issue contents

Journal logoJOURNAL OF
ISSN: 1600-5775

March 2002 issue

Highlighted illustration

Cover illustration: Simulated speckle pattern of the domain structure of a GdFe2 film, see Mentes, Sánchez-Hanke and Kao, pages 90-95.

facility information


J. Synchrotron Rad. (2002). 9, 59
doi: 10.1107/S0909049502002807

research papers

J. Synchrotron Rad. (2002). 9, 60-64
doi: 10.1107/S0909049502002315
link to html
X-ray pulses from the Advanced Photon Source at Argonne National Laboratory were used to measure the speed of X-rays in the energy range between 21 and 60 keV.

J. Synchrotron Rad. (2002). 9, 65-70
doi: 10.1107/S0909049502000948
link to html
Limits and potentiality of anomalous small-angle X-ray scattering for the investigation of supported metal catalysts are discussed. Optimized experimental conditions and measuring strategy are proposed, and data-evaluation methods for obtaining quantitative reliable results are suggested.

J. Synchrotron Rad. (2002). 9, 71-76
doi: 10.1107/S0909049502001504
link to html
Synchrotron fibre diffraction reveals the changes that occur in the connective tissue of the breast in the lead up to breast cancer. These changes are not associated with the fibrillar collagens but rather with collagen type IV.

J. Synchrotron Rad. (2002). 9, 77-81
doi: 10.1107/S0909049502001905
link to html
The measurement of strain in engineering specimens and components using white-beam energy-dispersive synchrotron X-ray diffraction is described. Fast and efficient data collection and interpretation procedures allow detailed and accurate spatial maps of strains to be collected.

J. Synchrotron Rad. (2002). 9, 82-85
doi: 10.1107/S0909049502001991
link to html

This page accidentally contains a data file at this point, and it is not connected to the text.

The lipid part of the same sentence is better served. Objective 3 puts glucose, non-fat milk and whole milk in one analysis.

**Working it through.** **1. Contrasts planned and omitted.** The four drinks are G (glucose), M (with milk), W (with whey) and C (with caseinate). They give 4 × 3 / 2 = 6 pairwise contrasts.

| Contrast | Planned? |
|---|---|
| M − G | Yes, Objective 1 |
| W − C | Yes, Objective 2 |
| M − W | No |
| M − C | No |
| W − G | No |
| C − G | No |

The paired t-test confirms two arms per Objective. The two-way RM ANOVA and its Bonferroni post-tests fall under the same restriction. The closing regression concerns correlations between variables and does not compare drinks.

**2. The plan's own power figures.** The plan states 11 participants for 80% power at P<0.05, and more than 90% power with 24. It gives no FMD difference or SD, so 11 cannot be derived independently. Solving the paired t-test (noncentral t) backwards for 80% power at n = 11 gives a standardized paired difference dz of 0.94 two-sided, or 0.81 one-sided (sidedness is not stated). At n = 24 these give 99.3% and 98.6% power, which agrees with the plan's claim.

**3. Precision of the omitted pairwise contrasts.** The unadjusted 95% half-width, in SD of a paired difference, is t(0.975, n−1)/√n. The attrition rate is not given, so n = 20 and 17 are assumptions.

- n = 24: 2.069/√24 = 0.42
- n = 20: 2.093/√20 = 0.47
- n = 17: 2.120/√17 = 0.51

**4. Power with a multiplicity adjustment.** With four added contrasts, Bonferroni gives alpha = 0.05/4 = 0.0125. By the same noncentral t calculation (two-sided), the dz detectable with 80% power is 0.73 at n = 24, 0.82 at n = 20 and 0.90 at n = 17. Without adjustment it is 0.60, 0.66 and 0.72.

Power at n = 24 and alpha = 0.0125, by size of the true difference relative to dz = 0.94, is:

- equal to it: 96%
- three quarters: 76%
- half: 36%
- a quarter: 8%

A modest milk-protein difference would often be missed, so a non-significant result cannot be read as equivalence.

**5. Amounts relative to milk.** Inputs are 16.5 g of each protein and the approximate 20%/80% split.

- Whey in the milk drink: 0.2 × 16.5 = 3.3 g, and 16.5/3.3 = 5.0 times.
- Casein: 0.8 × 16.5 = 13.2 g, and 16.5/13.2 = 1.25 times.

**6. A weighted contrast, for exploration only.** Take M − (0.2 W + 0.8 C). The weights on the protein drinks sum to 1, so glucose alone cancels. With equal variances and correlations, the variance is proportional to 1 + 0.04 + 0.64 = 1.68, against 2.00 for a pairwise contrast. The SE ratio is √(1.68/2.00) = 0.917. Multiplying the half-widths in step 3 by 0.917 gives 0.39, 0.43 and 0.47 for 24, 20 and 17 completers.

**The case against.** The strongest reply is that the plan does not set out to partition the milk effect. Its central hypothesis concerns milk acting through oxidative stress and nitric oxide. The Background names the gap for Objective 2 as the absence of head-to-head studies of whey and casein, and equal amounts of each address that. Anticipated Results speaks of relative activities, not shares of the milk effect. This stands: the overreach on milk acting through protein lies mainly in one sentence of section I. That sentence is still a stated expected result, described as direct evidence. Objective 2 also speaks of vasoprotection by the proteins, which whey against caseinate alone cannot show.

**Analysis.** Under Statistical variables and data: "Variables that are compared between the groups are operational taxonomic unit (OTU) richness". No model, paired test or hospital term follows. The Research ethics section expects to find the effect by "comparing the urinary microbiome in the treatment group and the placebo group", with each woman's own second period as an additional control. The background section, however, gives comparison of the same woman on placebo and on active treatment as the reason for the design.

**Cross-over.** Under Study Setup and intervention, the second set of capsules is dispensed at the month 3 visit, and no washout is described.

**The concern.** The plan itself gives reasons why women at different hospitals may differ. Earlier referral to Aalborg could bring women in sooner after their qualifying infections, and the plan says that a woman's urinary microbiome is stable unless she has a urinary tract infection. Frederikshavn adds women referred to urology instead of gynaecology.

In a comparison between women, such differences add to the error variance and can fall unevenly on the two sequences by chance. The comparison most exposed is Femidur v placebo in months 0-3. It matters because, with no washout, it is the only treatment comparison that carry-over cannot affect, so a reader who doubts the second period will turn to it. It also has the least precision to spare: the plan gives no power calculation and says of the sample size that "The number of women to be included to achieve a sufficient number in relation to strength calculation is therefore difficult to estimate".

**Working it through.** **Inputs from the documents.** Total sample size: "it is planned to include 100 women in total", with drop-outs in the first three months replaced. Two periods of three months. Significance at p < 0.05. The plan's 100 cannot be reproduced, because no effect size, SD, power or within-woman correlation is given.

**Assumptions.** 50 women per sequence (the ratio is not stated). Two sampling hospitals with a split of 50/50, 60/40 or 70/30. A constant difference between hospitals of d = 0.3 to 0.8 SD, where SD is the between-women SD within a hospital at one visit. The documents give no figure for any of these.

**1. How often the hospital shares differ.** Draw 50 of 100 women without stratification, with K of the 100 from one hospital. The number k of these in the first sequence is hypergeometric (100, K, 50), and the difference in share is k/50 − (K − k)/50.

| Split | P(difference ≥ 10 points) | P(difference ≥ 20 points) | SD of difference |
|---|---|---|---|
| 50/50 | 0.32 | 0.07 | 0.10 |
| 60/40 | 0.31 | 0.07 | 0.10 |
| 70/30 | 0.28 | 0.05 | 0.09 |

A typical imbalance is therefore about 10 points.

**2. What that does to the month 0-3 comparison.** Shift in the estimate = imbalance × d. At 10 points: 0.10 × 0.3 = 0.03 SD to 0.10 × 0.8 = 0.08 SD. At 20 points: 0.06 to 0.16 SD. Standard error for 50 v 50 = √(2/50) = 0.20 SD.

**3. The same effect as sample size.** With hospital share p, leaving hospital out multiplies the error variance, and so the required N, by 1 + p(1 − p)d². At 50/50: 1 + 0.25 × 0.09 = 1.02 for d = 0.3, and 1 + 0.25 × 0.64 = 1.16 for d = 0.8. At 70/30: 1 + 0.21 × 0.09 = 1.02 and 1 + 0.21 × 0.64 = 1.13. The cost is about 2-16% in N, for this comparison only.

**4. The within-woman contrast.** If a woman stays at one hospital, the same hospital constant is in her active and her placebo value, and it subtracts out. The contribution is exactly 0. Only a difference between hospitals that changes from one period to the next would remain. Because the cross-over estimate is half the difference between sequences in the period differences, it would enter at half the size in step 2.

The crystal reflection of short X-ray pulses in Laue geometry is simulated by Fourier transforms using the steady-state solutions from dynamical theory.

J. Synchrotron Rad. (2002). 9, 86-89
doi: 10.1107/S0909049502002327
link to html
Direct crystal chemistry characterization of rare-earth elements at trace levels in natural garnets has been obtained by means of Nd K-edge X-ray absorption near-edge structure spectroscopy, not available in the literature. The capability of high-energy XANES as a powerful structural tool providing structural details unattainable by using standard methods is demonstrated.

J. Synchrotron Rad. (2002). 9, 90-95
doi: 10.1107/S0909049502001310
link to html
A non-destructive technique for imaging magnetic domains based on the multiple-wavelength anomalous diffraction method is proposed.

J. Synchrotron Rad. (2002). 9, 96-98
doi: 10.1107/S0909049502000389
link to html
The optical switching of X-rays has been demonstrated using the Bragg peak shift by laser-induced lattice expansion with a response time of a few hundred picoseconds. A single pulse was extracted from the synchrotron radiation pulse train using a double-crystal arrangement of GaAs, in which the two crystals were irradiated by way of two successive laser pulses with an appropriate time delay.

J. Synchrotron Rad. (2002). 9, 99-102
doi: 10.1107/S0909049502000365
link to html
The performance of a newly developed fast fluorescent ion chamber is presented. The time response and available frequency range of the chamber are evaluated.

letters to the editor

J. Synchrotron Rad. (2002). 9, 103-104
doi: 10.1107/S0909049502002169
link to html
The proceedings of BIOXAS 2001 (Siena, Italy, 2001) and both current and planned activities in the field of biological X-ray absorption spectroscopy are discussed against the perspective of changes in the perception of the technique since ICBIC 1 (Florence, Italy, 1983).

current events

J. Synchrotron Rad. (2002). 9, 105
doi: 10.1107/S090904950200256X

J. Synchrotron Rad. (2002). 9, 105
doi: 10.1107/S0909049502002571

J. Synchrotron Rad. (2002). 9, 105
doi: 10.1107/S0909049502002583

J. Synchrotron Rad. (2002). 9, 105
doi: 10.1107/S0909049502002595

J. Synchrotron Rad. (2002). 9, 105
doi: 10.1107/S0909049502002601

J. Synchrotron Rad. (2002). 9, 105
doi: 10.1107/S0909049502002613
Follow J. Synchrotron Rad.
Sign up for e-alerts
Follow J. Synchrotron Rad. on Twitter
Follow us on facebook
Sign up for RSS feeds